A switch of Con­sti­tu­tion­al realms is a com­plete­ly vol­un­tary op­tion, which the ­gov­ern­ing body of a Pro­gramme MAY choose to adopt if it so choos­es. There CAN­NOT ev­er be a manda­to­ry ‘up­grade’: the re­spon­si­b­li­ty for ­choos­ing which Con­sti­tu­tion­al realm is adopt­ed lies at the Pro­gram­me lev­el. A Pro­gramme MUST sub­scribe to one (and on­ly one) sin­gle ­Con­sti­tu­tion­al Realm. The rea­son for this ex­clu­siv­i­ty is that d­if­fer­ent Con­sti­tu­tion­al realms may re­write ter­mi­nol­o­gy and con­tra­dic­t each oth­er, so their reg­u­la­tions can be in­com­pat­i­ble with oth­er­s. ­DRACC 0002 “Core Reg­u­la­tion­s” de­fines the first of such Con­sti­tu­tion­al Realm­s, and it it­self is an im­mutable part of the statutes of [The ­Com­mons Con­ser­van­cy]. By de­fault a new­ly es­tab­lished Pro­gram­me ­sub­scribes to the most re­cent­ly pub­lished Con­sti­tu­tion­al Realm.

The ti­tles of DRACC doc­u­ments that are part of a Con­sti­tu­tion­al Realm are u­nique with­in the con­text of that Con­sti­tu­tion­al Realm, and on­ly the Board of [The Com­mons Con­ser­van­cy] MAY cre­ate new DRACC with the same names. This will al­low these doc­u­ments to be re­ferred to by their name rather than by a speci­fic num­ber, with­in the ap­pli­ca­ble Con­sti­tu­tion­al Realm. When a DRACC in a cat­e­go­ry other than “Con­sti­tu­tion­al” men­tions a reg­u­la­to­ry DRACC by name, it does so with­in the cur­rent Con­sti­tu­tion­al Realm of the Pro­gramme. For ex­am­ple, for al­l Pro­grammes that DRACC 0002 ap­plies to as their Con­sti­tu­tion­al Realm, when such Pro­grammes or any DRACC they use re­fer to “Grad­u­a­tion DRAC­C”, this means DRAC­C 0007, re­gard­less whether there is a new ver­sion of the Grad­u­a­tion DRAC­C al­ready.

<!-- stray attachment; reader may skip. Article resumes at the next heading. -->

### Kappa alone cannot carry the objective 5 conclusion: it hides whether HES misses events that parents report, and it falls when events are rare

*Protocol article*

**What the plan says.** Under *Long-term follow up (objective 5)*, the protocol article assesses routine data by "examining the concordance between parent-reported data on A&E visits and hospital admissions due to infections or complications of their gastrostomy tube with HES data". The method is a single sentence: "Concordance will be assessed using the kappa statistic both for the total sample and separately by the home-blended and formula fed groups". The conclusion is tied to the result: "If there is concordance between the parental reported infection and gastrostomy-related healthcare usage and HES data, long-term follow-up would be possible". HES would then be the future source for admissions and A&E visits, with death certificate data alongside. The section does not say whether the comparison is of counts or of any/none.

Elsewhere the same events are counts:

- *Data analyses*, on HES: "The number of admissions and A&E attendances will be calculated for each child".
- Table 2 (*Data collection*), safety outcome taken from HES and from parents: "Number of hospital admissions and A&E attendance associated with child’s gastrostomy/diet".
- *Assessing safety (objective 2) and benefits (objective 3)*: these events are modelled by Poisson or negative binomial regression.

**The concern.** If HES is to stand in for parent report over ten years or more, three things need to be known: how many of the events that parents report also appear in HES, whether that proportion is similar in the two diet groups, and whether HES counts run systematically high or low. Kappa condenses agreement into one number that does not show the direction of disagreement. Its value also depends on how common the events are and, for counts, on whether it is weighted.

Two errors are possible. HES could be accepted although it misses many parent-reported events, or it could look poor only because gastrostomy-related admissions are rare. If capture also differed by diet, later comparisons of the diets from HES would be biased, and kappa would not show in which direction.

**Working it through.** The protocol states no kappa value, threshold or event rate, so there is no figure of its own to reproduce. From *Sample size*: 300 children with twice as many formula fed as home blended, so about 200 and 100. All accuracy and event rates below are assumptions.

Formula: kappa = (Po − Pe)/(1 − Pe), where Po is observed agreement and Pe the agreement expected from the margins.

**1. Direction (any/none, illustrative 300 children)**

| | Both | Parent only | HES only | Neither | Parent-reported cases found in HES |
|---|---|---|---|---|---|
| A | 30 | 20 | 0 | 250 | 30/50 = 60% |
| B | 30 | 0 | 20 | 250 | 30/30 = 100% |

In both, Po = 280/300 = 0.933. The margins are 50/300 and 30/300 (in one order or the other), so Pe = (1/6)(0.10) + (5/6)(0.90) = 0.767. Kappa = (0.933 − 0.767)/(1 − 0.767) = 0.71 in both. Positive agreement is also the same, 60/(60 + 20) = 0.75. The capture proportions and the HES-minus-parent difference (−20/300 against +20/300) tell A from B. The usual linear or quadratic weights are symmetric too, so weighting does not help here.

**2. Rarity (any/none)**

Publishing and prohibiting new versions of a DRACC

DRACC doc­u­ments once pub­lished, do not ev­er change and can­not be with­drawn (with the not­ed ex­cep­tion of a valid court or­der as de­scribed in the nex­t ­para­graph). When there is a need (and not to be for­got­ten: an ad­e­quate man­date) ­to make changes to what is stip­u­lat­ed in a spe­cif­ic DRACC doc­u­men­t, an up­dat­ed ver­sion SHALL be pub­lished with a new num­ber. The new doc­u­ment SHALL clear­ly indi­cate whether or not it op­er­a­tional­ly ob­so­letes or dep­re­cates (a part of) a pre­vi­ous­ly pub­lished DRAC­C.

Sim­i­lar to the lock on the parts of the statutes that de­scribe the im­mutabil­i­ty of the DRACC se­ries, some DRACC doc­u­ments are to be valid for­ev­er. This ­con­cerns for in­stance the doc­u­ment that de­scribes on how as­sets are dis­tribut­ed across Pro­grammes with­in [The Com­mons Con­ser­van­cy] — DRACC “Map­ping Rights to Pro­grammes”.

Any DRACC doc­u­ment MAY it­self spec­i­fy that it can­not be re­placed, by adding “S­ta­tus: Fi­nal” to its doc­u­ment meta­da­ta head­er. In such a case, [The Com­mon­s ­Con­ser­van­cy] MUST nev­er ob­so­lete, re­move or pub­lish a new ver­sion of the ­doc­u­ment ex­cept when it is forced to by a court of law. If a Pro­gramme is ­Forked (see DRACC “Pro­gramme Fork­ing”), any such locks SHALL prop­a­gate to the new Pro­grammes. Pub­lish­ing clar­i­fi­ca­tions to a doc­u­ment with sta­tus “Fi­nal” (as new doc­u­ments) MAY be al­lowed, but no new pro­vi­sions may be added.